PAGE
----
The subprime crisis is not just the epicentrer of an earthquake that occurred in the U.S., it is a crisis from which the aftershock, like a tsunami, quickly reached the shores of the European markets, and particularly the monetary fund markets, which had been considered to be risk free and stable. More than just the single-handed cause of this crisis, we can think of subprimes as only the tip of a gigantic iceberg. The impact may be tremendous on a global level, including financial difficulties for certain credit institutions (such as Northern Rock, IKB and Sachsen), as well as doubt cast on an entire weakened sector, a lack of confidence in the interbank loan market, a rise in the cost of credit, and increased credit spreads even with a risk of credit crunch. Paradoxically, all of these consequences have occurred despite an extremely liquid environment, with companies that have never been so financially healthy.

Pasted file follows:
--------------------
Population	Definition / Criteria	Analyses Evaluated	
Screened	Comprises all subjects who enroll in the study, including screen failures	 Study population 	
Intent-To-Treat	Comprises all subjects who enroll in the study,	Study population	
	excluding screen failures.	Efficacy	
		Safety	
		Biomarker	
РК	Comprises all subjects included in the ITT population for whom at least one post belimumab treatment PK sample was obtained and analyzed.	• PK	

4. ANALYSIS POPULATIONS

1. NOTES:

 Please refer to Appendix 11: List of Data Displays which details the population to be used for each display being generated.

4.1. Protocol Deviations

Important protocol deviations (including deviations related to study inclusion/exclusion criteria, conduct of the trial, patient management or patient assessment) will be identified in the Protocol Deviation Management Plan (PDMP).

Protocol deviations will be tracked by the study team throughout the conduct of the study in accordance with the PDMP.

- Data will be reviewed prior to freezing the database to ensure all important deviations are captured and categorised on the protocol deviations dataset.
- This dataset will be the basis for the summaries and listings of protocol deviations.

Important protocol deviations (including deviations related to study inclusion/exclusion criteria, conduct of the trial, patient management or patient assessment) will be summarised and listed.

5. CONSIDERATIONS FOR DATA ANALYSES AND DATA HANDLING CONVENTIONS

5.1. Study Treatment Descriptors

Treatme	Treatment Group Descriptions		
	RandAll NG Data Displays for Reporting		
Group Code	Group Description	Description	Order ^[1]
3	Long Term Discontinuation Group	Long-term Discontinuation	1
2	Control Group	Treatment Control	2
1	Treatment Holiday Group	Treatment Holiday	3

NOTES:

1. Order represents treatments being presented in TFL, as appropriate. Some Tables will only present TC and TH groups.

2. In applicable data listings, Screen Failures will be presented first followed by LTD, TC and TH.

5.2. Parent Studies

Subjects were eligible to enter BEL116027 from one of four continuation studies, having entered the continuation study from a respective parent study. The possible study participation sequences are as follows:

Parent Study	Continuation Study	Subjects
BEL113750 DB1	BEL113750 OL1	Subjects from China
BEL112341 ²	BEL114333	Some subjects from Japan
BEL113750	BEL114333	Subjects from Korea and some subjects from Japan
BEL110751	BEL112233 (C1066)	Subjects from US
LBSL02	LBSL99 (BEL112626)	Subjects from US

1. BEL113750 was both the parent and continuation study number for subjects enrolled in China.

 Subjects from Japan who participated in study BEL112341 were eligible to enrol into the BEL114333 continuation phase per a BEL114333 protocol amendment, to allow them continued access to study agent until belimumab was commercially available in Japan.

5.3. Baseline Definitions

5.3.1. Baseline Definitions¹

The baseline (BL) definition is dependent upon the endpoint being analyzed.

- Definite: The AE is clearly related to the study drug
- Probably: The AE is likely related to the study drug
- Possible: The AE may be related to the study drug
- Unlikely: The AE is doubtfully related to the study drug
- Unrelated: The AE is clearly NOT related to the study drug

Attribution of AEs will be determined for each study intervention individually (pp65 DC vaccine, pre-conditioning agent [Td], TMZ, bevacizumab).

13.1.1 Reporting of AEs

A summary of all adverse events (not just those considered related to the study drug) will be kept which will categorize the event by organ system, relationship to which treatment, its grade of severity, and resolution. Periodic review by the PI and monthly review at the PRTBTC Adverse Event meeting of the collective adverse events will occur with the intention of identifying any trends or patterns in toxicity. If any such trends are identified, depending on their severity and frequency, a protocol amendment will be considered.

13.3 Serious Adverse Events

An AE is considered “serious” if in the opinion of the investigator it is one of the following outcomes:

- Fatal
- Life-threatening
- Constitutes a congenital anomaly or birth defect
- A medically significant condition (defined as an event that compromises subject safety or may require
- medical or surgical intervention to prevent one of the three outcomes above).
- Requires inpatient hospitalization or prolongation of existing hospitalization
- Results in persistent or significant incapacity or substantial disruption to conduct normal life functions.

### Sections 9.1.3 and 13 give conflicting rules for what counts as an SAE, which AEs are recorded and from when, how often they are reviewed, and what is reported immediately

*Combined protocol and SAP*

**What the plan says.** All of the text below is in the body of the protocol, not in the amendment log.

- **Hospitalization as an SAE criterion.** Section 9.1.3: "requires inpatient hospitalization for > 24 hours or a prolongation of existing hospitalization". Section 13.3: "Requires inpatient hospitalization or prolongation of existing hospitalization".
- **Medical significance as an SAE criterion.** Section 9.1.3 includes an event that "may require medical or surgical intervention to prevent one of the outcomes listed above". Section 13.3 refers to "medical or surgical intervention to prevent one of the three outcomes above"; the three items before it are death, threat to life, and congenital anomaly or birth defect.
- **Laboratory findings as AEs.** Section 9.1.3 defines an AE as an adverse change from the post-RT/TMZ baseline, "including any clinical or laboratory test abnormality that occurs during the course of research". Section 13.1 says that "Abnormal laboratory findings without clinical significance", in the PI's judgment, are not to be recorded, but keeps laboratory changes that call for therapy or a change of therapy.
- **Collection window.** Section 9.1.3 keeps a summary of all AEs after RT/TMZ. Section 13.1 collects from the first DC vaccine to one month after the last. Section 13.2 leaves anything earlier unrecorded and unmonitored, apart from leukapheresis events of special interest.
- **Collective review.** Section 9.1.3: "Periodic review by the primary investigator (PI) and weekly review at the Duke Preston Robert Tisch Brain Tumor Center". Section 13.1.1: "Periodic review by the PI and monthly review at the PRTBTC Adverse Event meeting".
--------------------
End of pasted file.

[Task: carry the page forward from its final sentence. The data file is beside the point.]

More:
One big question still remains about these products. Who owns what? It is this lack of clarity that is causing problems. Did we really know what we were investing in? We can’t be too sure.
Repercussions for treasurers
Shortage and higher cost of credit